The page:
Foolishly, despite all of these things going on, I embarked on an MA. What a fool. I’d love to say that all the factors above contributed to my poor feedback but I’m just not engaged in the course. Dare I say that I’m lazy or not clever enough? I want my own voice, rather than that of an educational establishment. I’ll never conform, so I can’t imagine that 2018 will bring me a graduation ceremony. I’m ok with that. I’m ok with saying that I’m not good enough – writing, art, etc. It doesn’t mean that I’ll stop doing those things…

I want to look for some positives for 2018 but I just don’t want to feel the pressure to achieve anything. I think we just need to…’be’…for a while. We’ll do our bit to support others and maybe treat ourselves a little more kindly than we have done but I’m not going to force resolutions upon us this year.

Sorry for the negativity but if you can’t be honest in a blog, what’s the point. If you’ve read this (or even if you’ve just skimmed to the bottom), I wish you the year that you deserve: good health, good fortune, good friends and happiness to you and those you care about. I genuinely hope that 2018 is an improvement on 2017.


Pre-Christmas Catch-up!

Where do I start? On a light note, perhaps? We went to see The Killers in concert in Newcastle and they were incredible. I have wanted to see them live for years so we splashed out on the VIP Package – let me tell you, VIP obviously stood for Very Impulsive Purchase because it certainly didn’t get us any preferential treatment. Yes, we got a decent seat but aside from that, still had to stand in the cold (even though we were led to believe we’d get in early). There was a VIP ‘host’: this host simply passed us our special ‘merch’ – a cheap-looking tote bag, supposedly designed and endorsed by the band, and a VIP pass that didn’t even bear the band’s name. The fact that these items littered the arena seating after the show says it all… We also had our pre-Christmas lunch at the fantastic Blackfriars in Newcastle – if you ever get the chance to eat here, do, it’s a wonderful place: warm ambiance, great service and the food is always delicious.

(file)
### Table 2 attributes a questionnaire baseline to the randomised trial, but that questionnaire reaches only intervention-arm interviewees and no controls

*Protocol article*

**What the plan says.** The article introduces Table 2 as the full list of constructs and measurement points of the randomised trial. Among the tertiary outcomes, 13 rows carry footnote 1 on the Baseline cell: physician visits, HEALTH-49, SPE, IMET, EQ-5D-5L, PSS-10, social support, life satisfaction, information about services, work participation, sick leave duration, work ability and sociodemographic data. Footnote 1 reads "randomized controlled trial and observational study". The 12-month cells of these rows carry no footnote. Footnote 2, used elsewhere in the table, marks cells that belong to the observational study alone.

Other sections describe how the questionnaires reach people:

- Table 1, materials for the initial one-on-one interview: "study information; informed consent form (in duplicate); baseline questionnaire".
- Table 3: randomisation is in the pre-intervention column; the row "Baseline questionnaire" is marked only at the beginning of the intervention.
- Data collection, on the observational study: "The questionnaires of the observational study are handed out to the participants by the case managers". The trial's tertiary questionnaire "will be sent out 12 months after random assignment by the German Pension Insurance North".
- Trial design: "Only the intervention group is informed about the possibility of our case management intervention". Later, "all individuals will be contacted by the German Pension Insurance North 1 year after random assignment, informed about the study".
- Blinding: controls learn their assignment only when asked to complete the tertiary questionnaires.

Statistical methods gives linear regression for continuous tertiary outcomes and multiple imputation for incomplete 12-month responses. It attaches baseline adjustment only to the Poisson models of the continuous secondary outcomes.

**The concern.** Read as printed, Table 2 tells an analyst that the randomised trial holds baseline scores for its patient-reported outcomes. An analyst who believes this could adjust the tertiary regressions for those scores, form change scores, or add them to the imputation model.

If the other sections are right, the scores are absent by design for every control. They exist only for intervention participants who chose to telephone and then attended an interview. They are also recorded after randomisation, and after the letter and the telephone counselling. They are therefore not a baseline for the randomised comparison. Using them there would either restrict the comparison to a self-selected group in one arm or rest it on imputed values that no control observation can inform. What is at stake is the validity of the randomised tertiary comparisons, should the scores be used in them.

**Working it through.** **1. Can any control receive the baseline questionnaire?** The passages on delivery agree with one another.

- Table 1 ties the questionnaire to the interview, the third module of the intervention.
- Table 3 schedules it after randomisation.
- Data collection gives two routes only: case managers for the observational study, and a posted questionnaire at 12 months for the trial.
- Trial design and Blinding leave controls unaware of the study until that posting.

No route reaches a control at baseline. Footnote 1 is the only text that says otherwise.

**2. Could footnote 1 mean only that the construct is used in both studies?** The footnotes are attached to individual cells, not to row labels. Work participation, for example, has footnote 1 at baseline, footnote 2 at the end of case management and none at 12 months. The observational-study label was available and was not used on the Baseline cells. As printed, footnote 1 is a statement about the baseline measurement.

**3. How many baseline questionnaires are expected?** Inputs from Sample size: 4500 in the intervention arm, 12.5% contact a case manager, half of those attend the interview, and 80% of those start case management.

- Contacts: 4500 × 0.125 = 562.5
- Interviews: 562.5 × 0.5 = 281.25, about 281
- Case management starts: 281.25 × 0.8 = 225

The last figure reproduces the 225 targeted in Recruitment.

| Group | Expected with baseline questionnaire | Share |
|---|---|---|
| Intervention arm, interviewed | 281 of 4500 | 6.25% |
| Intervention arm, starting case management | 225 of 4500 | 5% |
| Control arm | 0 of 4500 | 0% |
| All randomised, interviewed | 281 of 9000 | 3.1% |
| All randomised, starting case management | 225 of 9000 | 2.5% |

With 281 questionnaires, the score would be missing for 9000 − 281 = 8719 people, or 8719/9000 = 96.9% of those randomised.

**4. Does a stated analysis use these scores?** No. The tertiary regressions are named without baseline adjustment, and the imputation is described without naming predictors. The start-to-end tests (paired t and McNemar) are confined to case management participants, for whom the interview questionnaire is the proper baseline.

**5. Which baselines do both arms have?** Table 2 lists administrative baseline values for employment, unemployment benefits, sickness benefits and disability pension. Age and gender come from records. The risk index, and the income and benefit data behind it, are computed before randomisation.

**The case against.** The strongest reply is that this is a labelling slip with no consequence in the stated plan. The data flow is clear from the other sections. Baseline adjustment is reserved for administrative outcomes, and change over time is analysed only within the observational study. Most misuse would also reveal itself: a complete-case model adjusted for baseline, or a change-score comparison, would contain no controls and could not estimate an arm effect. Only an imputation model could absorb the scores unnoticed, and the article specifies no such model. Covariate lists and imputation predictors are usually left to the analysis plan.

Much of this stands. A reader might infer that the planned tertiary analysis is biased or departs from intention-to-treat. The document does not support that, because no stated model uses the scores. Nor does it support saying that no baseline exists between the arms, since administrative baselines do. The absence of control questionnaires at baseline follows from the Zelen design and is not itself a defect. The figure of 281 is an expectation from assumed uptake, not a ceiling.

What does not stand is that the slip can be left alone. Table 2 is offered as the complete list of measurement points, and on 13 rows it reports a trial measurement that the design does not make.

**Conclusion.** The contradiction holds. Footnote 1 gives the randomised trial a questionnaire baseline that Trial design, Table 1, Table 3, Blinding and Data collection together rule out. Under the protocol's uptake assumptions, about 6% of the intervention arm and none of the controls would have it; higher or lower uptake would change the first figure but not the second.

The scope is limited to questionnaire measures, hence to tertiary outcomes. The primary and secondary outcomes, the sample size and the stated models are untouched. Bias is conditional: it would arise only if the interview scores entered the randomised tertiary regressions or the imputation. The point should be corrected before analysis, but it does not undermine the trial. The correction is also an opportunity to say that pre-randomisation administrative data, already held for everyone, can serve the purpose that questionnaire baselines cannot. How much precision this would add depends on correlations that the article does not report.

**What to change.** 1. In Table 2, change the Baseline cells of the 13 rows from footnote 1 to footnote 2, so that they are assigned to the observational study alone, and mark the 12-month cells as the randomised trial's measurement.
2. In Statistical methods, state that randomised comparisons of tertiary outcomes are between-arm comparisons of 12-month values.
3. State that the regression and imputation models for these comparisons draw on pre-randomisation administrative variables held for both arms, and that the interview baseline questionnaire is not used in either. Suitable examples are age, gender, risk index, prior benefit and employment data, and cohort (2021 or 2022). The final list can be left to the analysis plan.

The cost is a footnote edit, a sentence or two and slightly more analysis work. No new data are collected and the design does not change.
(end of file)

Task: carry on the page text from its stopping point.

And then there was the bad stuff. My father-in-law was taken in to hospital at the beginning of November and the family got The Call on the 3rd. We were all around his bedside but he obviously didn’t want to leave until we gave him some peace. He passed away few hours after we left, having been stable all day. It’s been an awful year for loss and it never gets any easier.

Paling in comparison, my MA isn’t going well, either. It’s not what I expected (poetry-heavy and very little input from tutors). I just had my first round of feedback for the first module and it wasn’t good (I know there was a lot going on with Amber and Arthur passing away but I can’t say I’ve given it the attention I should have). Essentially, I don’t know how I’ve dared claim to be a writer for the past decade – I have issues with structure, my poetry is rubbish (I agree) and so on. I must admit, it’s making me regret my decision. I wanted to learn how to write properly and, although I accept the criticism, there are no pointers as to where I went wrong. Not one of my better decisions…